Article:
- 5. Engage new topics like: Question of the Moment, Fact of the Moment, Project of the Moment, Poll of the Moment, Thought of the Moment. These might bring a wonderful conversation. These are ones I actively use myself and enjoy the feedback.
- 6. Tweet your blogs, but do not overtweet them. This one is kind of an iffy, but if you believe you have content worth a look, then tweet it.
- 7. Visit some of your followers sites or ask them to DM you when they blog something new. If you have to ask daily, then do so as a reminder. It shows you are interested in at least reading their articles and they might give you a look in return.
- 8. It is okay to disagree with another, but to unfollow them based on the fact you disagree with them on an issue is not just rude, but ignorant. Arguments/Debates are ways to grow as a person and know more. Now, unless if it is totally against your morals, then perhaps it is best to bow out politely with a DM to the other tweep. They will understand.
- 9. Follow people who have filled out their profile either partially or fully. The profile might give you a clue if they are a person or a robot. Check out their stream and see if they have anything interesting to say. It might help as a great conversation starter.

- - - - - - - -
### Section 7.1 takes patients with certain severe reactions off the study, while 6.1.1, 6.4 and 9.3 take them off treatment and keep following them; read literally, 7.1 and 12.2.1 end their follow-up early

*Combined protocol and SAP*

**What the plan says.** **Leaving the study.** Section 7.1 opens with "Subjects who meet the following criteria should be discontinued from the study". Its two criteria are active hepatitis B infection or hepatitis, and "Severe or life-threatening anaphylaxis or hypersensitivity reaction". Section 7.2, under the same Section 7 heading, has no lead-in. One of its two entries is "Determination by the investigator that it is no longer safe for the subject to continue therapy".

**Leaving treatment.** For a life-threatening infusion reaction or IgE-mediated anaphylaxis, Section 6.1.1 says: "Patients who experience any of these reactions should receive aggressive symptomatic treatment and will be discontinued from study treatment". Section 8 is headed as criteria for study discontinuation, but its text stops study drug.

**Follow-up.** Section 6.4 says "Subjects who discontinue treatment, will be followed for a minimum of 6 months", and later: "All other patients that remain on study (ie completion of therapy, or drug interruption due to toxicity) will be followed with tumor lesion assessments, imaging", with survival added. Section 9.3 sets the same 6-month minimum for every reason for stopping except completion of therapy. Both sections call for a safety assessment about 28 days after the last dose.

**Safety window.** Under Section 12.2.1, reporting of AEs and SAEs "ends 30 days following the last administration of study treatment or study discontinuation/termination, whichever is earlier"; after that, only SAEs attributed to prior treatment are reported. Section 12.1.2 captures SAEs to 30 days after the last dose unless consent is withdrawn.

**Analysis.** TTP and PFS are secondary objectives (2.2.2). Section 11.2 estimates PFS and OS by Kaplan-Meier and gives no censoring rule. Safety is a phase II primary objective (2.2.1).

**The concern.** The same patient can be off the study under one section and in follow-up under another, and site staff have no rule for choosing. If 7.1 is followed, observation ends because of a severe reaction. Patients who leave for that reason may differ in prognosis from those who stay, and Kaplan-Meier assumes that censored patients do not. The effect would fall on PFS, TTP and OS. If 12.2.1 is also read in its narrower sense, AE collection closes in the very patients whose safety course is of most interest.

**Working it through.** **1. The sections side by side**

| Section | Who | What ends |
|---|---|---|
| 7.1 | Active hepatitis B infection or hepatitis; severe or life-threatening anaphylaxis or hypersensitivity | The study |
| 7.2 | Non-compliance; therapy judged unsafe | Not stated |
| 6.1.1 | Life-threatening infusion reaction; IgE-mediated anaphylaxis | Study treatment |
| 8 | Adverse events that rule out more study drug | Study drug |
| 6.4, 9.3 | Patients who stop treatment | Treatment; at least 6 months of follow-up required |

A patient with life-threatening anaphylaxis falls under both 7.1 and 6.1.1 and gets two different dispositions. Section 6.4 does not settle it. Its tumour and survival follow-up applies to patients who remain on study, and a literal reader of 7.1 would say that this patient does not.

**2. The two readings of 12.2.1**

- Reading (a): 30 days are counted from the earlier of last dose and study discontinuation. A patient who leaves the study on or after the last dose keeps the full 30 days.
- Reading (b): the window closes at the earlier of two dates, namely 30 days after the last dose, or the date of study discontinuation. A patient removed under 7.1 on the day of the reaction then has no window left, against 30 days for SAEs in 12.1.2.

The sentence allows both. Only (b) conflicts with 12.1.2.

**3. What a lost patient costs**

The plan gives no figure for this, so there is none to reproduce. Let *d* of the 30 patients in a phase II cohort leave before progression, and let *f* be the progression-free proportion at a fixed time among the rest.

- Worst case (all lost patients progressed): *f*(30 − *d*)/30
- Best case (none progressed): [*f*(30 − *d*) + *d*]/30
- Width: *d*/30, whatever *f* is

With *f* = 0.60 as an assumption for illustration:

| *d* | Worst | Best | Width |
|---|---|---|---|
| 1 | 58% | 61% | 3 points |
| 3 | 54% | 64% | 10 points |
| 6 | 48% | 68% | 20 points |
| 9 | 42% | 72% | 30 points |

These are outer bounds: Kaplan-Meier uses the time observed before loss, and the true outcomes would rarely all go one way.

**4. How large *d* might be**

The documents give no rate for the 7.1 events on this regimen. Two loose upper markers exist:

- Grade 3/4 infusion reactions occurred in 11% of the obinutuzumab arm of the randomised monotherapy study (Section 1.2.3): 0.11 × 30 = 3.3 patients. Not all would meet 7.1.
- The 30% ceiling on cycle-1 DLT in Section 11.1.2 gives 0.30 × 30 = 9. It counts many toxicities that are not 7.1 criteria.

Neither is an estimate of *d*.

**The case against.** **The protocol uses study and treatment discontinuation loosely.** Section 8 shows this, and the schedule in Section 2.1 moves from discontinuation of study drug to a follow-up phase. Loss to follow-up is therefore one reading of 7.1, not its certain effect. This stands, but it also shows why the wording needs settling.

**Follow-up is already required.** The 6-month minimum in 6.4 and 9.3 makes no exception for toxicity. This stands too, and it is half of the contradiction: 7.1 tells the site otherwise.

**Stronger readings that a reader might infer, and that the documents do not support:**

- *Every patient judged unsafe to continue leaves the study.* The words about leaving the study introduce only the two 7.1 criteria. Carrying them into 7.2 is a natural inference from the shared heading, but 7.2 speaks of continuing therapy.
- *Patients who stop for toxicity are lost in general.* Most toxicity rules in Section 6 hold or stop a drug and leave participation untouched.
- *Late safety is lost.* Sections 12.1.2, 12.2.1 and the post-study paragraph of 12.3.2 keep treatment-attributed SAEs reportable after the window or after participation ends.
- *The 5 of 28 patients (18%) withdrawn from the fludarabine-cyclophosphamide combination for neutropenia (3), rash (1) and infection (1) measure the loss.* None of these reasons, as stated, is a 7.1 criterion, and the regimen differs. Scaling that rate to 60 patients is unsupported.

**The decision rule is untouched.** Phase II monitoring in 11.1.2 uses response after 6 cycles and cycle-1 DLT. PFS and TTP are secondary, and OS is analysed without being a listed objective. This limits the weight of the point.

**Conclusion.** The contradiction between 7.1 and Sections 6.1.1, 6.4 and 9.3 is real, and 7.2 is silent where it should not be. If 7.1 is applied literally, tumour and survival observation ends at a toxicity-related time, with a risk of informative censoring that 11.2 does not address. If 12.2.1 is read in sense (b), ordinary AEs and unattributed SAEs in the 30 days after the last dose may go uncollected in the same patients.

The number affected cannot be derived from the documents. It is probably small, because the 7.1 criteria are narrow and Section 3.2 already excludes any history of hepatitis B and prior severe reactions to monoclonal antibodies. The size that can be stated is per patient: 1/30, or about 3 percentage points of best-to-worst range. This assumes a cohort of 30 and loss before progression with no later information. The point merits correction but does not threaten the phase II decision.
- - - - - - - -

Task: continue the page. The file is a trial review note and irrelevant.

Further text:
- 10. If you have no idea what to talk about, try Tweetworks. It is another Twitter tool that you can use to focus on certain group discussions based on a topic.
Anyway, I am sure there are even more suggestions and sure it is okay to follow more in a day, but make sure you can handle it. Like anything, use Twitter with caution.
Here are some articles that Tweepl shares that I think are also worth both pluggage and read on the issue:
- Why numbers are not everything on Twitter by Bud Gallant – Tells how it is more important not to focus on the number of followers but the content quality of your tweets.
- Your Followers Are NOT Following You by Tweetworks – Lists reasons why people might follow or unfollow you and how to use twitter with meaningful conversations rather than bulk up in numbers.
There are far more blog articles on the issue and the majority of them read quite similar: Numbers are not always important.
So think about it. Why are you using Twitter? What do you want to talk about? What type of people do you want to connect with (if you do want interaction… at least I hope you do)? If it is for just the numbers, spamming and not for interacton, then why bother using it? What substantial topics do you have that another can take back with them or even respond?
In the end, remember: Real people will follow you if you are truly real with them. If you want the numbers and it makes you feel good in the morning, but you having absolutely nothing to talk about, by all means do use Twitter that way too. However, if you want to effectively use Twitter for what it was intended, then take this blog seriously. I did not waste 1000 plus words to come up with junk.